So what we have with McCoy is a man who’s overseen four offenses, but could never outrun his extenuating circumstances, and had little-to-no chance to implement his own vision. There’s plenty of reason to believe McCoy was doing something right in Denver, but little empirical evidence to hint at what he might do once he’s finally calling the shots.

But there’s no shortage of anecdotal evidence, and most of it screams “pass.” In McCoy’s 12 years as an NFL assistant, he’s held the titles “WRs Coach,” “QBs Coach” and “Passing Game Coordinator” in addition to offensive coordinator. Notice there’s no “RBs Coach” or “OL Coach” sprinkled in for fun.

There’s also the matter of his offensive coordinator, Ken Whisenhunt. McCoy has pledged to let Whiz call his own plays, and when Whiz has been responsible for the plays, they’ve typically been passes. Whisenhunt’s Cardinals ranked No. 32 in the NFL in rushing attempts last season even though they were alternating between a veritable three stooges at quarterback in Kevin Kolb, Ryan Lindley and John Skelton.  

In Whisenhunt’s six years in the desert, the Cardinals never finished better than 25th in rushing attempts. They finished dead last four different times, and an average of 30th. Whiz was just as unlikely to run under an elite quarterback (No. 32 in 2008 and 2009 with Kurt Warner at the controls) as he was under a terrible one (No. 32 in 2010 with Derek Anderson and company, 2012). What he has in Philip Rivers is something in between.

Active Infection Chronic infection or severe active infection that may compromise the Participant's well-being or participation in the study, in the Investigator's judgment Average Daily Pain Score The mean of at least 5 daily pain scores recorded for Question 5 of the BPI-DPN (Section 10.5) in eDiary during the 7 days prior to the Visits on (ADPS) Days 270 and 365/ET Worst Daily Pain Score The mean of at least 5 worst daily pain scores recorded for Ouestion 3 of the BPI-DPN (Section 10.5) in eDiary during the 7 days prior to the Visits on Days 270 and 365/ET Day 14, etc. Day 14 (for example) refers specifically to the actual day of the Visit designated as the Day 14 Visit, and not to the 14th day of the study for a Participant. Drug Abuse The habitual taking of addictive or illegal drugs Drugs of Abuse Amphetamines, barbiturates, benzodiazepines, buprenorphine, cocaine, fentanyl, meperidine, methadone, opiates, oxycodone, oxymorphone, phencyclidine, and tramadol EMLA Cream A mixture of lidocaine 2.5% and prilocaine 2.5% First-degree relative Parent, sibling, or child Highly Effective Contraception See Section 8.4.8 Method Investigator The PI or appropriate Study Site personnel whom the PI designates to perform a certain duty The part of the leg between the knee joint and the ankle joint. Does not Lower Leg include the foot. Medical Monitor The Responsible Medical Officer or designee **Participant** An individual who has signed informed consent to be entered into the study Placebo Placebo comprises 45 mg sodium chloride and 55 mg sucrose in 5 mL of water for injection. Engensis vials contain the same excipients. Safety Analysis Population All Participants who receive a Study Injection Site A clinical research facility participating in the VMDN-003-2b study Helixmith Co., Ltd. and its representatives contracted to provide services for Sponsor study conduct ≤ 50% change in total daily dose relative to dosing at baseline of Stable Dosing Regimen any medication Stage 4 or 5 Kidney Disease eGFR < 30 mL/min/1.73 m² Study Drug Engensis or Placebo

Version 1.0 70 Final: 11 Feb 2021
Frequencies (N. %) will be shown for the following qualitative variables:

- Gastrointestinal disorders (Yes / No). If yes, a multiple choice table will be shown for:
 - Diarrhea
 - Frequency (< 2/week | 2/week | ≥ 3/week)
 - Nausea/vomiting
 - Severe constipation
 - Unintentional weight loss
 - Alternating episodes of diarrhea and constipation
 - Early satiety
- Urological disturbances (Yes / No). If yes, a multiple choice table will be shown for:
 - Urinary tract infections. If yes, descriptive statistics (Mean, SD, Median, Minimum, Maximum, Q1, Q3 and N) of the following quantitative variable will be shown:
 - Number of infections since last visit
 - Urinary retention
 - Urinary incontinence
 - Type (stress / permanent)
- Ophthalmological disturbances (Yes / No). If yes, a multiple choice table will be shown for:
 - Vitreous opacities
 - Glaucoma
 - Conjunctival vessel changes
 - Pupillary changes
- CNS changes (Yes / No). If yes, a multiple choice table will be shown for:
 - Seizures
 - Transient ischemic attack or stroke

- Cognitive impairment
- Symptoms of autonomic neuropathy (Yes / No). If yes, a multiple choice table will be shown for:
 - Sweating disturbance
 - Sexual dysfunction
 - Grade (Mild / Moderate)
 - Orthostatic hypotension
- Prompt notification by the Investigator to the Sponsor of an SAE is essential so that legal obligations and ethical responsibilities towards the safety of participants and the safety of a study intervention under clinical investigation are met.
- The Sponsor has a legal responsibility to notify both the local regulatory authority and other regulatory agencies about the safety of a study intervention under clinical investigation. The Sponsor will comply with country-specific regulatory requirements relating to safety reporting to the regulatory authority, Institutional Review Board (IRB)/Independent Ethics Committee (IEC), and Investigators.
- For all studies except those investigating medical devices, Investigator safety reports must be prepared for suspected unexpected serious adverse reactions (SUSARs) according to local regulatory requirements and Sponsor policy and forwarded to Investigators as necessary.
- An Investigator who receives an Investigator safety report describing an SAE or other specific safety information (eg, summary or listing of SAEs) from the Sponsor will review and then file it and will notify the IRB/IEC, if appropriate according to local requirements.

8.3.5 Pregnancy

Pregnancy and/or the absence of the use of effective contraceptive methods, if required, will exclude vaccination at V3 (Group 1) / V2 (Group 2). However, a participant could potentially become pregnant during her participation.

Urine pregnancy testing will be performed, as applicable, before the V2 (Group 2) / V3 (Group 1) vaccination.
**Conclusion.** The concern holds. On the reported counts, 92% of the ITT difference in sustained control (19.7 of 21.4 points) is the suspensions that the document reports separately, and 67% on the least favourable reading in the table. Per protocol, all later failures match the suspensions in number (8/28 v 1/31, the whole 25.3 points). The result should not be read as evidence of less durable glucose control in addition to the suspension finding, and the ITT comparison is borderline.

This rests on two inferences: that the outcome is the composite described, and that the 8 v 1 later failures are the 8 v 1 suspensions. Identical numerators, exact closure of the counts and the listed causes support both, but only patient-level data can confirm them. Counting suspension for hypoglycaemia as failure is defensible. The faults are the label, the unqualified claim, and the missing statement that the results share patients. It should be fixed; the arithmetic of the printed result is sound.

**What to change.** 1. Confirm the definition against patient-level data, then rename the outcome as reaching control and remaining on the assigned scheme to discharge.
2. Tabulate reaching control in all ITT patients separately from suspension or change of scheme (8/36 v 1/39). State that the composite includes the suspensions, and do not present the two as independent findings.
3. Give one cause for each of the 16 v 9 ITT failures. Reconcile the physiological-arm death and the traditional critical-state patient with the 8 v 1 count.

So if the Chargers’ new offensive overseers are planning to make Mathews a focal point of their offense, their history wouldn’t suggest it. In the slightest. At all.   

But to focus on how Mathews’ coaches might utilize him is to ignore the most important part of the story: Mathews’ history of injuries, underwhelming production and general inability to earn the trust of anyone, from his coaches to his fantasy owners.

This has all already been laid out in excruciating detail, but in bullet-point form Mathews has:

— Missed an average of three games per season.